In my 4th edition experience, the cleric could do none of the things you were talking about. I don't have a copy of the complete divine, I don't have all the dragon magazins or the D&D Insider you have. I  have my PHB 1 & 2. The product I purchased a few years back did not statify my view of the cleric.

So I'm sorry if my limited knowledge of the game give me false impressions about 4th edition and more specifically the tactical combat aspect of the game. This is exactly why I started this thread. Please don't get offended, I'm not criticizing your favorite game...
@Gnarl: Yeah, and if the body text font size in the books isn't 12.5, it's not DnD! Cursing your enemies has always been a part of the cleric class, and quite often the better part.

When you make this sort of trivial and inaccurate complaint, it really makes it look like you're just whining for the sake of whining and undermines your contribution.



Oh come on don't take it that way. Not liking a change of flavor in a class is a valid complaint. It's not whining.

I would certainly not tell the 4th edition crowd to stop whining if the D&D Next fighter is a dull meat shield with no tactical options. It's the exact same thing. You change the flavor of a class, some people will miss the old one. It's called personal taste, it shouldn't be a big deal for anyone that I liked clerics that bless Frown.
In my 4th edition experience, the cleric could do none of the things you were talking about. I don't have a copy of the complete divine, I don't have all the dragon magazins or the D&D Insider you have. I  have my PHB 1 & 2. The product I purchased a few years back did not statify my view of the cleric.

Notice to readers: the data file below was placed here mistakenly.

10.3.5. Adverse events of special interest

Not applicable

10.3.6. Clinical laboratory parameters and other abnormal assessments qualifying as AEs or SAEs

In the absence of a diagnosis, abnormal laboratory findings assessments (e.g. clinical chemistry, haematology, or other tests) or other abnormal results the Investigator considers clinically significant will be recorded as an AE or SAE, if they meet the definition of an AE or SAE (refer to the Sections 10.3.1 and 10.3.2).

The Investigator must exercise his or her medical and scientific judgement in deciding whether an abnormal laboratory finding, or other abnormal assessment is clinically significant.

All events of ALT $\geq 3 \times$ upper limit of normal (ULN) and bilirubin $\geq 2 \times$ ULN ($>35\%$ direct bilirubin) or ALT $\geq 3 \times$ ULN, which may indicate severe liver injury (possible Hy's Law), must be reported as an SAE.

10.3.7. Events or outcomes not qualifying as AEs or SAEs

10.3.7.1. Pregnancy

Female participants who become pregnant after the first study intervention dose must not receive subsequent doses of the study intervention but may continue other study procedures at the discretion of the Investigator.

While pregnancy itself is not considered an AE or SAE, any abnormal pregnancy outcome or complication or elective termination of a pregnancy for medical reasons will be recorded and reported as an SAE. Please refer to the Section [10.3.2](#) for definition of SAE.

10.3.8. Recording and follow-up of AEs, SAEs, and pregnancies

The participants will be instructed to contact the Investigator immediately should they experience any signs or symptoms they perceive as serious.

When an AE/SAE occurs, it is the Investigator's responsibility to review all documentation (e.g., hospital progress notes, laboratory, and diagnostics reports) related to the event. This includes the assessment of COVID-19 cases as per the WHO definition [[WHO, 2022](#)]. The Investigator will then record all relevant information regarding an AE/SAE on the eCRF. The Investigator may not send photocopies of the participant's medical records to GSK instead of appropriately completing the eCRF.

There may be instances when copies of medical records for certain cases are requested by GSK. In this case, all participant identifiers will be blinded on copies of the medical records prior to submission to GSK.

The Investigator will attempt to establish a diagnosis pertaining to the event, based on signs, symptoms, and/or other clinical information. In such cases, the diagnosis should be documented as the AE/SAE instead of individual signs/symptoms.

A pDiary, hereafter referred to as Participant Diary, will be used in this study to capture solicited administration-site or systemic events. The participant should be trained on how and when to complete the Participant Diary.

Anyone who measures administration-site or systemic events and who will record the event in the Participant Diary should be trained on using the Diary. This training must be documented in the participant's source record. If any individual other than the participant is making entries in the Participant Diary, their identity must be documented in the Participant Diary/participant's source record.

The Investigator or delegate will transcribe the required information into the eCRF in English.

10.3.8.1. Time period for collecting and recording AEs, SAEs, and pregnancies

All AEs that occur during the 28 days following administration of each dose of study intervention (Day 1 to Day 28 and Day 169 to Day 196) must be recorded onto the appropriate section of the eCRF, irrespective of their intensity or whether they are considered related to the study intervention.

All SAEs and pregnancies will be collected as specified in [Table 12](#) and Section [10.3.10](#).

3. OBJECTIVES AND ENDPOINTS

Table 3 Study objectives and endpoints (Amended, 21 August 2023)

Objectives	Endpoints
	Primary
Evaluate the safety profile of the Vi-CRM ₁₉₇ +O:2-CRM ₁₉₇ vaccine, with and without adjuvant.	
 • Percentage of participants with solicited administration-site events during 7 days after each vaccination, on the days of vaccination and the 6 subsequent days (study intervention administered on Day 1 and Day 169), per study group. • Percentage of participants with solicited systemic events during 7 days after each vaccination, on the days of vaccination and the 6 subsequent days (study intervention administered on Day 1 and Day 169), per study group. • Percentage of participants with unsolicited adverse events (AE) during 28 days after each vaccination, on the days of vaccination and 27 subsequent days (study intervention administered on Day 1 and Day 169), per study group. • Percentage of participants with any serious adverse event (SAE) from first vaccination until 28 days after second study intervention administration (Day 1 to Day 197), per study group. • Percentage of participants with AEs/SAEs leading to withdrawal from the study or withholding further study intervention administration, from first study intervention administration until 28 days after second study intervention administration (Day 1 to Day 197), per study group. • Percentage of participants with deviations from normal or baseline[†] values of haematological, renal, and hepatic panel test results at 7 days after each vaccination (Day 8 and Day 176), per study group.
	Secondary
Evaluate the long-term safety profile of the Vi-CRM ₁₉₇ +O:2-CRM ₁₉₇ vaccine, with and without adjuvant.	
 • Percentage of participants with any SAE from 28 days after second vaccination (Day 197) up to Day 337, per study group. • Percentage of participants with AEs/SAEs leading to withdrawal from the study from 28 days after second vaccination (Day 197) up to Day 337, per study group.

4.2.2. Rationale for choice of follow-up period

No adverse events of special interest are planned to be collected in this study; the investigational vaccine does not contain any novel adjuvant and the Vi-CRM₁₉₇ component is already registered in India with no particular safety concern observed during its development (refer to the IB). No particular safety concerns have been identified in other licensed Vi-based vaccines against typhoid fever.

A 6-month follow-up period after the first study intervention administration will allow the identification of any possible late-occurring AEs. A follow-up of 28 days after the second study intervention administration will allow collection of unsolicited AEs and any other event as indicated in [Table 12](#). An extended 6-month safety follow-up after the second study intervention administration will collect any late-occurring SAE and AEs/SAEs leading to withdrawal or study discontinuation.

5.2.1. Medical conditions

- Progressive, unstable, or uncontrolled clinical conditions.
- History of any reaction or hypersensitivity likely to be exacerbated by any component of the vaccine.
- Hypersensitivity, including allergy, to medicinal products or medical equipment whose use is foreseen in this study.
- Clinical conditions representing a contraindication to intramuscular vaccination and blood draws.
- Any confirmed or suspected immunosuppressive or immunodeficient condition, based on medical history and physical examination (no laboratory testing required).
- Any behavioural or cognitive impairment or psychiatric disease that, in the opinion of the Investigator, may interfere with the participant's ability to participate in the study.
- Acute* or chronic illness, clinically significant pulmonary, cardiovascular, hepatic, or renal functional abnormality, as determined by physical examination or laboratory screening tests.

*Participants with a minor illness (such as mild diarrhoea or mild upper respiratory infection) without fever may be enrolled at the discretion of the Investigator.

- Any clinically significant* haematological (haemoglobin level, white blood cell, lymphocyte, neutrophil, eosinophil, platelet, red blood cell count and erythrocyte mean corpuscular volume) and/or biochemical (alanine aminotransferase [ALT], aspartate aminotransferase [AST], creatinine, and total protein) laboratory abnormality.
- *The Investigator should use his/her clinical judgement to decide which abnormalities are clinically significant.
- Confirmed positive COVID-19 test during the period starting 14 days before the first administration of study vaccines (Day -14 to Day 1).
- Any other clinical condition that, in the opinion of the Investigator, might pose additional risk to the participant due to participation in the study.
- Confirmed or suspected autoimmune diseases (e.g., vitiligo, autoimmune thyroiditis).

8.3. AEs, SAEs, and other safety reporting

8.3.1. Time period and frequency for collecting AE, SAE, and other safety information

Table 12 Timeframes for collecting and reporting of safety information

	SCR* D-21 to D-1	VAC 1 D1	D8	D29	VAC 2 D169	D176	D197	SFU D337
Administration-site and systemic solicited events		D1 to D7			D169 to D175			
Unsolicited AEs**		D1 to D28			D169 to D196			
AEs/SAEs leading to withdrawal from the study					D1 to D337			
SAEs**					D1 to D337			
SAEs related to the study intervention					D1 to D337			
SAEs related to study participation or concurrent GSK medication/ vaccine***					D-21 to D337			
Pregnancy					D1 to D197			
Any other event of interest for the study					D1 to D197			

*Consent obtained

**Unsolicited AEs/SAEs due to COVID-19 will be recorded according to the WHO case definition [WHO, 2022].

Clerics' tactical aspect tends to be more in the positive role.

As leaders, the clerics aids their party. But they can only aid nearby party members, especially at low levels.

This means the party needs to stick together (while they still want to stay apart due to the fact of AoE monster attacks) and sometimes needs to stick inside zones the cleric has created.

Clerics are very low on forced movement in my experience, and are, tbf, among the less tactical classes (out of the PHB1 the warlord is a VERY tactical Leader, but the cleric not so much) but they still have some tactical interaction.


Please don't get offended, I'm not criticizing your favorite game...

You tend to be quite a good poster, if sometimes a bit ill-informed (but hey, you're at least looking for the information :-) ). I reserve the right to get offended by other people who post in your threads however, especially when they're being, put simply, offensive.
Gnarl, I played clerics in 3.X (Elven Warpriest of Corellon was my favorite) and I never, not once cast a single blessing on an ally. I used all of my buffs on myself to become an unstoppable monstrosity of killing potential backed up by a legion of summoned monsters. Our cleric in our Eberron game is scared of her shadow and does little to nothing damaging to enemies. Constantly she's giving us the ability to hit easier and hit them harder while giving other benefits. The flavor for both playstyles exists in both systems.

I'm sorry, but have you read the Wizard daily power list?

I once had the great fortune to play an arena combat style oneshot as a Wizard with three other people who independently built their characters around massive forced movement.  I use Stinking Cloud, Wall of Fire, that sort of thing...it got messy.  Very messy.

So...4e wizards do exactly what you say you would have wanted.  Why didn't you play them?


IIRC: Gnarl only played up to level 4.

It's level 5 where the wizard gets their second daily.

Given that, it's easy to see how he missed out on some of the aspects of higher-level play.

Can someone check for me which at-wills the wizard has in the PHB1? I know they get a number of zone-based at-wills, but not sure how many they have available in the PHB1.